In Japan, Philippines people ranks fourth in number, accounting for 10% of the foreign population. The competitive advantage of Philippines worker is English while most of Indonesian skilled labor only has limited ability in foreign language. To compete with workers from Philippines, there are only two choices either mastering in English or mastering in Japanese language. Both will lead to the question of who will provide affordable even free English and Japanese lessons to most of workers who are interested to work in Japan. I don’t think we need EPA for sending unskilled labors.

So do you think this new EPA would lead to boost local trade and create larger markets to attract trade and investment in both countries particularly for Indonesia?

While I still believe that EPA remains an important step to regional integration, I doubt that it will give instant impact to Indonesian companies and skilled workers.


Anonymous said...

Cool! This is my first time visit to your English blog! It's absolutely out of this world! Too bad, doctoral economics is way beyond my ken, but I'd try to comment on yours the best I can. I'd like to comment on the Indonesian workers which are not adept in English as you mentioned. In my opinion, it should not hamper their overall performance, maybe a little! I think most Japanese are not skilled in English either, aren't they? If the Indonesian workers are not too flourishing in the market, it must be attributable to something else low-grade! That's only in my humble opinion! :D So what would I hear from you on this?

Unknown said...

Hello Socrates! Since i am from India, i can understand your concern of qualifying ourself as a cheap labor. But this mentality is of agriculture and industrial imperialism era. World is changing. We have to come out of it; on our own. In India, we are trying. Why don't you?

Socrates Rudy Sirait, PhD said...

Hi Spektrumku, sorry for late respone, been so busy moving to a new place. Well, it is true that most Japanese people do not speak English, but the thing is they sell technology, capital and know-how. We speak English better compare to them, but what we sell only technical skills and manpower - meaning that communication skill is essential. In Japan, everything is written in Kanji.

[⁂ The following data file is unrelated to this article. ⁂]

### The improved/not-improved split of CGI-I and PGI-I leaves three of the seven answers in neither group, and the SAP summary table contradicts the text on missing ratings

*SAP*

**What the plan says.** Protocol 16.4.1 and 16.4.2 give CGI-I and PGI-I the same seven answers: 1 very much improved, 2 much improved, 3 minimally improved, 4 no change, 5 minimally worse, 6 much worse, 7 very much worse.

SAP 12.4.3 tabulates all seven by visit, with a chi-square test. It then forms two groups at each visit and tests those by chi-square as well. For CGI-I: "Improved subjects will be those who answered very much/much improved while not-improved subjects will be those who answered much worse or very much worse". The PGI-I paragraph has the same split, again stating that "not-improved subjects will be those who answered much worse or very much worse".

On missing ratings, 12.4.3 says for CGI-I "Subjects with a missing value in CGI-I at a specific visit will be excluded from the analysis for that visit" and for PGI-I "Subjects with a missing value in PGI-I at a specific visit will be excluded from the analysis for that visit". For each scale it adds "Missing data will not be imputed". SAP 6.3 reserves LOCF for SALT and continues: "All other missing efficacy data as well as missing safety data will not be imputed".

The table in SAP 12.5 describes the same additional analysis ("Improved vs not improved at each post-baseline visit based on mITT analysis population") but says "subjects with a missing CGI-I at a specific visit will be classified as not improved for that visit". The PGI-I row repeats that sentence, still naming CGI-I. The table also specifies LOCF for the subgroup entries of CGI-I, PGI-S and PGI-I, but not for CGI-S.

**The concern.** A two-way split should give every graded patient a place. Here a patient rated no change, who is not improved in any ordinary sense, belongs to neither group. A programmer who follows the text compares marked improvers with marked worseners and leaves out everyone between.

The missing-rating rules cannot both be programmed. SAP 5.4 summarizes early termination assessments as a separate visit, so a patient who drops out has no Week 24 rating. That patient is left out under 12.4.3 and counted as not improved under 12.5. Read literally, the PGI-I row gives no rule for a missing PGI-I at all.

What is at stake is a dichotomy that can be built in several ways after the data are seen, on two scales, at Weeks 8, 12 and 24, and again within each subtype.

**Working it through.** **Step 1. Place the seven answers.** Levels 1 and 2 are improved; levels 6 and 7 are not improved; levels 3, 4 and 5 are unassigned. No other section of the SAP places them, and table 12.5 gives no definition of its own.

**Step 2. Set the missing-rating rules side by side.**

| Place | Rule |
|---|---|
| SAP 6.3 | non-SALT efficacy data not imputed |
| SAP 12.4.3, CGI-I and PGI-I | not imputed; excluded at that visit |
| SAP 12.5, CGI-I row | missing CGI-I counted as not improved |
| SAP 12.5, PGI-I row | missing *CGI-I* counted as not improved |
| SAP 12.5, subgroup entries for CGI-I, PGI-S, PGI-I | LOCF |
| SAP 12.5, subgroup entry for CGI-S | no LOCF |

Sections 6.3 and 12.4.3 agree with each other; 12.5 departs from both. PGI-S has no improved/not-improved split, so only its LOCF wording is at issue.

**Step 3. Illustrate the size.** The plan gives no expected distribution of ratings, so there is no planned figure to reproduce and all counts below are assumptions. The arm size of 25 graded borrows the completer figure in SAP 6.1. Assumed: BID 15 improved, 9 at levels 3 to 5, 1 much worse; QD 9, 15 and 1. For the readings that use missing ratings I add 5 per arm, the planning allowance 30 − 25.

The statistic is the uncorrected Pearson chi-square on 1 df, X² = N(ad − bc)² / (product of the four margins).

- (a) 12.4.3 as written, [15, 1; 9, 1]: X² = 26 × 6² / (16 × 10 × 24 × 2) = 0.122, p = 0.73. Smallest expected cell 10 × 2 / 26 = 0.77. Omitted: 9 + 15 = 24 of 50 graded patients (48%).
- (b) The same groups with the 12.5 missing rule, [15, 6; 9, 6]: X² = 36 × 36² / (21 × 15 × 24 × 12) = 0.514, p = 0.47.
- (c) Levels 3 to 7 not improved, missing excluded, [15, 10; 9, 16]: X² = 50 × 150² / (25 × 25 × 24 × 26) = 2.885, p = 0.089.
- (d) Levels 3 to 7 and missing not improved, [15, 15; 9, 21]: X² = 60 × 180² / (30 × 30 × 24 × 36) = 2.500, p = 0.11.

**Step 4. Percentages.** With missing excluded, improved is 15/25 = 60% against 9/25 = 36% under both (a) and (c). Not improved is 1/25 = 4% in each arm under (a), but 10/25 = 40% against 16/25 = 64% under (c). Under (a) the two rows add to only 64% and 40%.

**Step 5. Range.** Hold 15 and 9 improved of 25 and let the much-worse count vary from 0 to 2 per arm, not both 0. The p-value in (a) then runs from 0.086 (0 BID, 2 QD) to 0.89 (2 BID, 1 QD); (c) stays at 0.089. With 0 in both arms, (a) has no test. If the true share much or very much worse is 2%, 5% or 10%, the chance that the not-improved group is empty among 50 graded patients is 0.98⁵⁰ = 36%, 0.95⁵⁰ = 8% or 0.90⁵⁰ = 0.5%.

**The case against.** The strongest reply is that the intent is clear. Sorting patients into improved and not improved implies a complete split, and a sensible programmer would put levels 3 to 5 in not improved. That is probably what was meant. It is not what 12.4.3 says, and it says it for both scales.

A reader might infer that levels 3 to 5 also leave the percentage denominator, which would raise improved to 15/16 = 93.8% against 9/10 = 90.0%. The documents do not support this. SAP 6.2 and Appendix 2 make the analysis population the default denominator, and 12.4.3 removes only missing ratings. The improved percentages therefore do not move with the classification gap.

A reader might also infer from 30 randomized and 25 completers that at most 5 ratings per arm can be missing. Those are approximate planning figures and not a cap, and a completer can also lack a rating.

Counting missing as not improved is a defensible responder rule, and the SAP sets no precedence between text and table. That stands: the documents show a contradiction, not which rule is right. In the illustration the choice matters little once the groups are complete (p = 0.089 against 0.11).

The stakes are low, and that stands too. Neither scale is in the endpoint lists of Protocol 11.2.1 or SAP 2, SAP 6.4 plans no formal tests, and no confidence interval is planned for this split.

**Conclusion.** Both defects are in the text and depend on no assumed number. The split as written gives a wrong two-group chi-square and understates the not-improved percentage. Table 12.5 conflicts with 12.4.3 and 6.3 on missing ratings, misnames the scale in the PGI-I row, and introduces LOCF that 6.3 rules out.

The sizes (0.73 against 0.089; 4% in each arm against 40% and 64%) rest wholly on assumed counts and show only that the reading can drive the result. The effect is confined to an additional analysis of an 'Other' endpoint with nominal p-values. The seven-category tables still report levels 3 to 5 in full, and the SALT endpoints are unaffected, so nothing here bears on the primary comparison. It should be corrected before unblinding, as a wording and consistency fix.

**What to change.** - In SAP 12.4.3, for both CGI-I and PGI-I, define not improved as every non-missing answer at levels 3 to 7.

Low grade? Not really, I would say the main issue is discipline.

To Ravi:
Hi Ravi, thanks for adding me. Agree, need to improve the quality of people. We are trying to improve our quality. What Indonesians are concerning at present is the speed of the changing/improvement process. Govt & People must be define as top down combine with bottom up. Which part should be top down and which part should be bottom up? More efficient the system, more we could expect better result.

Anonymous said...

Hi Socrates,

I agree with your statement, "While I still believe that EPA remains an important step to regional integration, I doubt that it will give instant impact to Indonesian companies and skilled workers."

There are many things Indonesians must improve. Since I live and work in the United States, I can feel that we as Indonesians who work in Indonesia are very slow. Less productive and inefficient. Not only skilled labor, also as unskilled labor, we are also as not as productive compared to Mexican immigrants here. They work like crazy. They will do whatever they asked to do. They like to have overtime.

Of course, by the time Indonesian workers work outside Indonesia, they have to learn fast and adapt themselves to this new environment. That's is the only way to survive.